Once inside, Rusty thrust his cock through a hole in the wall while he shoved drunken quarters into the machine that loosed the pornography into the small booth. More Siouxsie: fuck the mothers kill the others. Fuck the others kill the mothers. This was the show that splayed before Rusty as he felt the soft wet of a mouth around his cock. He closed his eyes and stumbled backwards drunkenly. There was some muffled grumbling from the other side of the brown laminate wall. Rusty fell to his knees and set his lips against the hole. A cock thrust through and into his throat. He gagged, but forced himself to stay on it. Siouxsie: I'll put it outta my mind 'cause I'm outta my mind with you. In heaven and hell with you. The cock pumped into his mouth as Rusty's eyes began to water. He felt the cock tighten and release and tasted the abrupt nut of an orgasm. Rusty pulled himself off the cock and spit. The sperm was gross, and he wiped his mouth with the back of his hand. The cock snapped back and disappeared through the hole. Rusty zipped up his fly and left.

The phone rang the next morning. Rusty opened his eyes as his mind swirled into his bed. He was fully dressed and sleeping on his stomach. The phone rang again. He scratched for the table next to him, grabbing the receiver. "What?" he cracked.

"What's up?" It was Six.

"I'm still drunk," Rusty rolled over. The last thing he remembered was Siouxsie and the Banshees.

"Where'd you go last night? Skin said he saw you at The Oven, but you were in and out. What's up?"

"I dunno. I was at a party and then I left and came home." Rusty remembered the peepshow and the cock that fucked his mouth. He scowled.

"What time did you get in?" Six asked.

"I dunno. I don't remember."

"We're coming over," Six said flatly.


"Skin and me. We're coming over." The phone clicked and went dead on the other end.

They wound up at Church that night. Spooky was there with Strum, and Gacey made his usual appearance. Skin and Six hung out on the dance-floor while Rusty wandered around, feeling empty and lost. Karl was in the basement of the bar. As Rusty stalked by him, he heard Karl proclaim, "Oh look! There goes that relationship!" Rusty didn't react. He simply walked through the basement and around the corner, up the stairs, into the main bar, and up to Marlene, the bartender, who looked him square in the face.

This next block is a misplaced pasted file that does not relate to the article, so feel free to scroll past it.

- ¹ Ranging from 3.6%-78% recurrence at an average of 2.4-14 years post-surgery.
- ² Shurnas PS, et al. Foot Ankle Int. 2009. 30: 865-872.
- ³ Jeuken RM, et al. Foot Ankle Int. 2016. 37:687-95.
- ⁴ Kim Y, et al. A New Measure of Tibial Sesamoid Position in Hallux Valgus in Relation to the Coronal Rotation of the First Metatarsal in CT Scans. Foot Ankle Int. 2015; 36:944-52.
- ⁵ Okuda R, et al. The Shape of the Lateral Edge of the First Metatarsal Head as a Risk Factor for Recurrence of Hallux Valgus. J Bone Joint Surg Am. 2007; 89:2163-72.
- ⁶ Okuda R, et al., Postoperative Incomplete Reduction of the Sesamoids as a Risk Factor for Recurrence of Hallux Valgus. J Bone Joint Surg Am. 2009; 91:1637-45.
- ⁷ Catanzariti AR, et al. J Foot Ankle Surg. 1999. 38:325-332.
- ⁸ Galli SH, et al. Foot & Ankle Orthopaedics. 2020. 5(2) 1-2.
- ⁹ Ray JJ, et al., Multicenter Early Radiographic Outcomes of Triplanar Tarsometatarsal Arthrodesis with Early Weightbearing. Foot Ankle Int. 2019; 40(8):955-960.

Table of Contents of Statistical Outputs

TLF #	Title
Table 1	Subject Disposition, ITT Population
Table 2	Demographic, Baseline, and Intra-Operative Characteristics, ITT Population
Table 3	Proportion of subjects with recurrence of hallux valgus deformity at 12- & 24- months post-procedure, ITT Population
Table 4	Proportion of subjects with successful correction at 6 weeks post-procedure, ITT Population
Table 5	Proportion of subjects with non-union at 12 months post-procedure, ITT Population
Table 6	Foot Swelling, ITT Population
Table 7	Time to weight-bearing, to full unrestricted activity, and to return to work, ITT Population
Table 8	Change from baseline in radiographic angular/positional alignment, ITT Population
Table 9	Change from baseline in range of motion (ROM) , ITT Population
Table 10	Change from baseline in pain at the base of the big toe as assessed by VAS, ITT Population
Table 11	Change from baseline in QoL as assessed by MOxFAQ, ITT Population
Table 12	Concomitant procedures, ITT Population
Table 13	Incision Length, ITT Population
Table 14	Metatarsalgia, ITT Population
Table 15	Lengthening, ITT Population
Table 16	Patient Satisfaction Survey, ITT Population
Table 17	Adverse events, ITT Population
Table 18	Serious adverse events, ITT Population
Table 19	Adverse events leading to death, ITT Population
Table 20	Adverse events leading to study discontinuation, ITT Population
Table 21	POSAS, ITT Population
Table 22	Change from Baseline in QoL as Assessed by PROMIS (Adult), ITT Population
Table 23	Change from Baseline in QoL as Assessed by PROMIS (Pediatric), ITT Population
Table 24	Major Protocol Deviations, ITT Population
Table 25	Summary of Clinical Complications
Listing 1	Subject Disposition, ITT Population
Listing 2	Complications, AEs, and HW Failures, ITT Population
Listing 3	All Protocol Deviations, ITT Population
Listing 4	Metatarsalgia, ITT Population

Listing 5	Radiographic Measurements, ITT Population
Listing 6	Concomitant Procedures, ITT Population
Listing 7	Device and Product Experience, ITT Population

"You need to get over it," she said.

"Yeah," Rusty muttered. Marlene put a vodka and cranberry in front of him, light on the cranberry heavy on the vodka.

"Six and Skin are by the dance-floor," Marlene said and turned away from him.

Rusty looked towards the dance-floor. He felt like such a dick. He grabbed his drink and left.

The dance-floor was fairly crowded for an off night. Six and Skin were huddled in the corner of the stage smoking and laughing at people. Rusty walked up to them and sat down. Skin put his arm around Rusty and pulled him close.

"He's no good for you, buddy. You know that, don't you?"

Rusty said nothing but looked ahead of himself. Peggy was dancing with Tim. The Cure's new Head on the Door album was playing. She swung her arms in front of her face and threw her hair up over her head with each twist and turn of her body. Her face was contorted with the pseudo-pain of the group's new pop album, and Peggy lip-synched the words to the song perfectly. She danced like she stripped, and neither were very good shows.

"And she's just a coke whore, mother fucker," Skin let his right fist fly into the shoulder of Six, who fell sideways from its impact.

"But she has big tits," Six insisted.

"Titties aren't everything," Skin retorted and laughed.